Hi Linda, we use a Niman Ranch apple wood smoked ham, leftovers from Easter. Delicious! ~Elise

  15. Wendy Richardson

    This was a pleasant surprise!! Not very often you come across recipes for kohlrabi…….
    I remember my grandmother making creamed kohlrabi, oh so many years ago. Unfortunately, I have yet to find a grocery store here in western New York that carries it. I’m hoping to plant a small garden this year including kohlrabi. Thanks for the recipe – can’t wait to try it out!

  16. rene

    When I was growing up my Dad had a huge garden and he was always trying something new – cotton, peanuts, horseradish, etc. One year it was kohlrabi – which was delicious. We ate it raw. It was kind of crunchy and a little bland but we ate it like radishes or carrots out of the garden. I don’t think I’ve seen it in a grocery store since then. Maybe Whole Foods or Central Market will carry it.
    Thanks for the recipe. Last night I made the asparagus and ham quiche from your website.

  17. Susan from Food Blogga

    Yes! Something to do with kolrabi other than add it to salads. Thanks, Elise!

  18. Life Less Plastic

    Oooh, that sounds absolutely amazing. I spent a while living in Germany, which is when I first tried Kohlrabi. It’s delicious, but people don’t really seem to eat it in the U.S. Not sure why. Probably to do with supply chains or something of the sort.

  19. dancing kitchen

    Kohlrabi is one of my favorite right from the garden veggies. My grandad use to carry a salt shaker in his back pocket when working the garden, and when it was time for a break would pull up a Kohlrabi…peal it with his pocketknife and give us salted slices. To me it tastes like summer and sweet memories.
    I’m looking forward to trying it with ham.

  20. kalliope

    I am so happy to have found your blog. We love Kohlrabi too, my husband is from Germany. When I moved there I bought them fresh as often as I could at the Viktualienmarkt in Munich. I have a recipe where I layer thinly sliced kohlrabi and potatoes, layer with yogurt, fresh ground black pepper and flaxseed. 2-3 layers, bake in oven and serve in slices really good! Look forward to trying this recipe, as the Farmers Market here in Portland, Oregon opened for the season today. Kohlrabi is something that is grown here locally in the Pacific Northwest, and everyone is looking for new ways of using it. Thanks!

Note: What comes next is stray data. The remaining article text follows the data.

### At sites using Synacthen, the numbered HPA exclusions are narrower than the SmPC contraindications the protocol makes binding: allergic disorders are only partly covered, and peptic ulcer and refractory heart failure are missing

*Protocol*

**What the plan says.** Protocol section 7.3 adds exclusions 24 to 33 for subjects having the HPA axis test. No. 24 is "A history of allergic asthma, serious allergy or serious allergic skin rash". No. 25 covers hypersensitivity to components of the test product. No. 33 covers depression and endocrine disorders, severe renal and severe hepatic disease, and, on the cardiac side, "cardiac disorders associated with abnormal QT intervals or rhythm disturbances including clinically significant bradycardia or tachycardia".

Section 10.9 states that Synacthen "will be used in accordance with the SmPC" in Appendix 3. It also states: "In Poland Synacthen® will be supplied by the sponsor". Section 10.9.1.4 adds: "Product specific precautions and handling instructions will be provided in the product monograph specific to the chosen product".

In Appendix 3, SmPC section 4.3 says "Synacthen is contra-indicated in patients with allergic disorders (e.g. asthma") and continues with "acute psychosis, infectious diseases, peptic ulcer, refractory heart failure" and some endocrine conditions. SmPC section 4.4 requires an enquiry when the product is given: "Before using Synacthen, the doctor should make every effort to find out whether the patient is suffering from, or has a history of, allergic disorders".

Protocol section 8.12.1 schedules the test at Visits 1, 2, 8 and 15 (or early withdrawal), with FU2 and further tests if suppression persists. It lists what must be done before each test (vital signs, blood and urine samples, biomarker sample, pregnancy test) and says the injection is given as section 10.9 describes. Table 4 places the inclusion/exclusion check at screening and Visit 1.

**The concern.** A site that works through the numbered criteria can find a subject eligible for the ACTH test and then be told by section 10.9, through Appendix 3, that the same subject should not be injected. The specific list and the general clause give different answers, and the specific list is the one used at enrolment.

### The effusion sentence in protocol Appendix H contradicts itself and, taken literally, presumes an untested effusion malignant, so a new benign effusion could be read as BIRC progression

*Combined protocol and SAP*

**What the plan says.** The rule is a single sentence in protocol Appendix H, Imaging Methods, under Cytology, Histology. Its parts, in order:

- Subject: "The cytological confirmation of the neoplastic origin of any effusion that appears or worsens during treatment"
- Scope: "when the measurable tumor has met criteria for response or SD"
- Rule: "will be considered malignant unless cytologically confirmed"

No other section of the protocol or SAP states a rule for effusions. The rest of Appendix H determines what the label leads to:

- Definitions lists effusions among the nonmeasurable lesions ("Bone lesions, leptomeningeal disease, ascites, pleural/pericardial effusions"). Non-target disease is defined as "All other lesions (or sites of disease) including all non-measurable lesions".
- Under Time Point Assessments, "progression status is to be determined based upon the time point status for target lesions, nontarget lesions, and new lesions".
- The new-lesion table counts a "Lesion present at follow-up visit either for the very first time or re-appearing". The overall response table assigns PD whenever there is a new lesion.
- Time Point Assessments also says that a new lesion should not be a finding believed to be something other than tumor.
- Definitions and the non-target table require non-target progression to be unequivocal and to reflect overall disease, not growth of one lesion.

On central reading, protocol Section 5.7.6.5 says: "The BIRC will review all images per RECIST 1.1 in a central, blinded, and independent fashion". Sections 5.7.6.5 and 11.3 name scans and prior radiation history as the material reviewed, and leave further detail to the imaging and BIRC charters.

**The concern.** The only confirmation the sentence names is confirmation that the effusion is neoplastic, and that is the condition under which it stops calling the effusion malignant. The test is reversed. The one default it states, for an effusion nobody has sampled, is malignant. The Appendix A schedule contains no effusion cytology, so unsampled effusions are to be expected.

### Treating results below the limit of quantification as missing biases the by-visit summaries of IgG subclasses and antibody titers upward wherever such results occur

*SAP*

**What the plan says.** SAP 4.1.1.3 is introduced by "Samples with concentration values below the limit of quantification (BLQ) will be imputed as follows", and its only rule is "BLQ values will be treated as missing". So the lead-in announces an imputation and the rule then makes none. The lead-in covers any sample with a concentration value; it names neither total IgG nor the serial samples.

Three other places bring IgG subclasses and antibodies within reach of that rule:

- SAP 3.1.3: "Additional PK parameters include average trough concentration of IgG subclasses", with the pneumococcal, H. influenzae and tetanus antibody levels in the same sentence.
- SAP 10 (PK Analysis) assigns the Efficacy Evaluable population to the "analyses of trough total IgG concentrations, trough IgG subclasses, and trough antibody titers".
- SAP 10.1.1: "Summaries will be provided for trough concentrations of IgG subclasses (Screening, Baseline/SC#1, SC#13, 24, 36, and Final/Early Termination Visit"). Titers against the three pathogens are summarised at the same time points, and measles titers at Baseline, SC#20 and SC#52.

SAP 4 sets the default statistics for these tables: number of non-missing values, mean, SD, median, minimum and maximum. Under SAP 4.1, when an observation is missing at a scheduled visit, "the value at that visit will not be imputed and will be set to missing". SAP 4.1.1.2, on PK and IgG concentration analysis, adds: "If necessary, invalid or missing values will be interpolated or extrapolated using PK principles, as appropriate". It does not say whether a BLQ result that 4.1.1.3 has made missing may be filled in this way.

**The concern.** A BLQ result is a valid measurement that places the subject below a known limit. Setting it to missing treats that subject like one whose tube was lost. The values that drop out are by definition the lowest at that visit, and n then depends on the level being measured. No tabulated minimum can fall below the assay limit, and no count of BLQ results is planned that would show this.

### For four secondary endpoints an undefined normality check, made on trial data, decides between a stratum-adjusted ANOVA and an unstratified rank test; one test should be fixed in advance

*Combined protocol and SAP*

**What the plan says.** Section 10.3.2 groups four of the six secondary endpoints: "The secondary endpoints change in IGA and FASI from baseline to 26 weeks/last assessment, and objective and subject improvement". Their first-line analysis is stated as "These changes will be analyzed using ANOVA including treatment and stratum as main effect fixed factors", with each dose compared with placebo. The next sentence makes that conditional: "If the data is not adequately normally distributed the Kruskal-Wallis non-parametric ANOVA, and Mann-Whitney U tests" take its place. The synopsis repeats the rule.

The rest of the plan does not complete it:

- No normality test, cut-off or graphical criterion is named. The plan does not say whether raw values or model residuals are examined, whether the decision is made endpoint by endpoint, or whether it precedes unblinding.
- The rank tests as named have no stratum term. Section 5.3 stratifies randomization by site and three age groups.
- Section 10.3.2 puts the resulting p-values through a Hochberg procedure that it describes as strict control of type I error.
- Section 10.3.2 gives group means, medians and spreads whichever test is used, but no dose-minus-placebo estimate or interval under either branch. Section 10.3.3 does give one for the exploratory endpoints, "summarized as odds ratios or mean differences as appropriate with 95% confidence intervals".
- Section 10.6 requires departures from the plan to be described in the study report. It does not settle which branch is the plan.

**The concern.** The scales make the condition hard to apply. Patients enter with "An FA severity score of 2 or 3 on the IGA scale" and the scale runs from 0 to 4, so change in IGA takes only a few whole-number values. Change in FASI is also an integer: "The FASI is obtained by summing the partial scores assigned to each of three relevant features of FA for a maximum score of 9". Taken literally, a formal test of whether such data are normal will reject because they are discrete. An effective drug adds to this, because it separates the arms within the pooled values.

21. Illiya

    Last summer in my CSA group, we got a fair amount of kohlrabi and I often stir-fried it (julienned) with baby corn, onion, peppers etc. I might not wait for the next time kohlrabi come up in my CSA and go to the nearest supermarket to find it! Thanks!

  22. devin

    I’ve recently moved to Taiwan and I have a nearly non-existent kitchen (one gas burner, toaster oven, microwave), but can’t bring myself to remove your blog feed from my homepage. Luckily, we’ve got a TON of kohlrabi here, and I think I’ll see how this works in a toaster oven. Our kohlrabi are gigantic here, any idea how much 4 American ones weigh?

  23. Emzi

    Wow, this recipe sounds fantastic! :)

    I have eaten a lot of kohlrabi throughout my life. My mother always grew it in her garden (still does) when I was a kid. We always ate it raw with a little S&P or veggie dip. I have never had cooked kohlrabi.

    Thanks for sharing this tasty looking/sounding recipe!

  24. Sharon

    This message is for Wendy Richardson from western New York. You can find kohlrabi in Wegman’s supermarkets which are located in the Rochester and Buffalo area. It’s the size of an apple and is light green with leaves on it. In my Wegman’s it’s by the lettuce,radishes, swiss chard. Good luck.

    p.s. We love kohlrabi and have grown it successfully in my raised garden for the last few years.

  25. Liz

    I made this yesterday, and it was a HIT! I loved it! Thank you so much for sharing the recipe. I have ordered the cookbook as well.

  26. Sarah

    This recipe was a huge hit for my husband and I. It reminds me of a boiled dinner that my Grandma used to make.
    I am on a GF/CF diet and did a little substitute with olive oil instead of butter and coconut milk instead of whipping cream – very yummy!
    Thanks for a great new recipe! My husband is all excitted to plant even more in our garden next year, since ours will be gone as of tomorrow:)

  27. Sara